The U.S. financial system is powerful, but not so powerful that it can swiftly stop a military assault in its tracks.
One of the downsides of highly personalized diplomacy is that when the person in question is debilitated, the diplomacy suffers.
Donald Trump encouraged two foreign governments, including a U.S. adversary, to interfere in the 2020 election. The bet was that his party wouldn’t object, and so far it’s paying off.
“It’s a do-or-die moment for every Venezuelan.”
After 2016, Americans focused on the threat of election interference from abroad. What they overlooked was the danger at home.
“Thinking back historically, when everybody else said it nicely, we didn’t react,” Estonian President Kersti Kaljulaid told us.
Republicans have tolerated plenty of foreign-policy moves by Trump that they would never have let his predecessor get away with. Will that continue with Iran?
Protests there have demonstrated the enduring appeal of American values and power. But can Washington live up to that promise?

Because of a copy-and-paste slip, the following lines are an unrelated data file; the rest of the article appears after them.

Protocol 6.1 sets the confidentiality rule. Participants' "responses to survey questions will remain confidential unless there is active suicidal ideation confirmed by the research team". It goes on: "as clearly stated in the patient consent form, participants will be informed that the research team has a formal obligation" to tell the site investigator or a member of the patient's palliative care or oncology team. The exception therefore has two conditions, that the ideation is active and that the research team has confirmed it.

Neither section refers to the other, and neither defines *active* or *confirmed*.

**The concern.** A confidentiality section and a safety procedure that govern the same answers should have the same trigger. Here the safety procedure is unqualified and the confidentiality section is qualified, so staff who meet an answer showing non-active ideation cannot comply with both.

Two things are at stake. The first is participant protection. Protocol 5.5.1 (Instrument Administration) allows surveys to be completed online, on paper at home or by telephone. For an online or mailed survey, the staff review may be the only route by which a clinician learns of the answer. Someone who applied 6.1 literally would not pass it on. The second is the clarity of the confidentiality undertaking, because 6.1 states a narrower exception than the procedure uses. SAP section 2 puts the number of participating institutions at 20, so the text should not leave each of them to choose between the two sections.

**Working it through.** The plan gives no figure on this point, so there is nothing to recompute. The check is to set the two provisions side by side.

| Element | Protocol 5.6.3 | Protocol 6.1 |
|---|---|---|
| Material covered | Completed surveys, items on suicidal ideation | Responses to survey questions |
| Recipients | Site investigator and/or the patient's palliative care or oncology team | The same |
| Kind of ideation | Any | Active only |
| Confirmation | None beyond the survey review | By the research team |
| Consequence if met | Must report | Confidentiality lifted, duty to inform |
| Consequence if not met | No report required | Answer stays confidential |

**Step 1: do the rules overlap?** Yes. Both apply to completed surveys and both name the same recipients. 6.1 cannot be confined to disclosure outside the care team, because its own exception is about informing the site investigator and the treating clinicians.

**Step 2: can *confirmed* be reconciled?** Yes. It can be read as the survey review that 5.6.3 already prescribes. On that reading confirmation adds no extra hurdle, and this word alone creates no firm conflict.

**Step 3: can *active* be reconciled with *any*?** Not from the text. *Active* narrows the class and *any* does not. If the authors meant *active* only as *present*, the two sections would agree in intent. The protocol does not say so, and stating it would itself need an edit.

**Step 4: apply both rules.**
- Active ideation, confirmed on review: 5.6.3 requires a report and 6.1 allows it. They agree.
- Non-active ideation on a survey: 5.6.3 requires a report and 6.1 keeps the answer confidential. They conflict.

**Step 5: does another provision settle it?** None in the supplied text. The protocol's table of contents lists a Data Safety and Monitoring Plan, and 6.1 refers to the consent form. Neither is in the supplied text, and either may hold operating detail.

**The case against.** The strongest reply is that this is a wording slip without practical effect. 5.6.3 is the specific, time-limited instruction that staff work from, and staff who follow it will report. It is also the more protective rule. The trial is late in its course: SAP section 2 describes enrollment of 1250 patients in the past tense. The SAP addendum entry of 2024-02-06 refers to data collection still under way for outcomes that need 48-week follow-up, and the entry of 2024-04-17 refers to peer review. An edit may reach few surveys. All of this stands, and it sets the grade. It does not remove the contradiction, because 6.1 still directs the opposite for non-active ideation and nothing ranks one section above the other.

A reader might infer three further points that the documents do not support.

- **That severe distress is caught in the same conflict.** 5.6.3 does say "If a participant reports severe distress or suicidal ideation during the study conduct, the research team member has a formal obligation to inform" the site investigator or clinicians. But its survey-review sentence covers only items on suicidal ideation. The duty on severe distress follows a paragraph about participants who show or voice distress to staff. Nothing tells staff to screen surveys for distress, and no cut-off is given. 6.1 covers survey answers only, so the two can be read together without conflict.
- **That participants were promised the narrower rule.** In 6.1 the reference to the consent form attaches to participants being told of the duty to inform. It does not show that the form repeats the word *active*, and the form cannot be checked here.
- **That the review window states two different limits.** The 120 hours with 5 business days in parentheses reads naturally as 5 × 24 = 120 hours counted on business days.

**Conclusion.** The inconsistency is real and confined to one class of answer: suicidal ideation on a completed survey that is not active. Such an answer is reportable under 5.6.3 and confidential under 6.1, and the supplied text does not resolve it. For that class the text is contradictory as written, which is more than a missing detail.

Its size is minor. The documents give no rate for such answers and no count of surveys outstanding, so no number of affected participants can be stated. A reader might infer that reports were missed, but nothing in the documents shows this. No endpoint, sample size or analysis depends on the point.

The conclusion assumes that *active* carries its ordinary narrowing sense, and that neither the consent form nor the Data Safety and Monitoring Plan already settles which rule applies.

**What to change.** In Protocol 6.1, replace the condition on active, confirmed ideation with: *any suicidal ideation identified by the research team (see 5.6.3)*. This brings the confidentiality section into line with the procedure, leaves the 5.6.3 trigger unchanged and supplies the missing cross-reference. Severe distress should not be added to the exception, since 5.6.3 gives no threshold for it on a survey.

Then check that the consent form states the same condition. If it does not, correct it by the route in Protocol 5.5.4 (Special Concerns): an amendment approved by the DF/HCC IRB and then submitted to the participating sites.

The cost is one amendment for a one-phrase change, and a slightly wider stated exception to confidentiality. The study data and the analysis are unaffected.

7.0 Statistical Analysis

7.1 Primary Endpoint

The latest bout of bloodshed may have played some role in the actions Trump just took, but it is also a convenient out for an administration that had gone all in on a floundering initiative.
A repeat of the hack targeting John Podesta could well happen again.
A nation that itself broke free from colonial control has, under Trump, struggled to come up with a clear, consistent position on a massive demonstration from people in Hong Kong chafing at Chinese rule.
The incentives for foreign countries to meddle are much greater than in 2016, and the tactics could look dramatically different.
How exactly did great-power competition go from being an “arcane term” a few years ago to “approaching a cliché”?
FBI Director Christopher Wray said recently that the bureau doesn’t “investigate the ideology, no matter how repugnant. We investigate violence.”
It’s becoming harder for the president to overlook the fact that the man with whom he claims to have fantastic chemistry is literally going ballistic.
Caught between its security ally and its top trading partner, South Korea is trying to have it all.
So what does he have time to accomplish?
The 2020 candidates are casting Trump as a threat to democracy. Their challenge will be to demonstrate to voters that the danger is real and affects their daily lives.
Biden’s message may be tilted toward the future, but its overarching theme will be the reclamation of past glories squandered by the present president.
The first Trump-Kim summit was about North Korea committing to giving up nuclear weapons. The second was about defining what that meant. This time, nuclear weapons didn't even come up.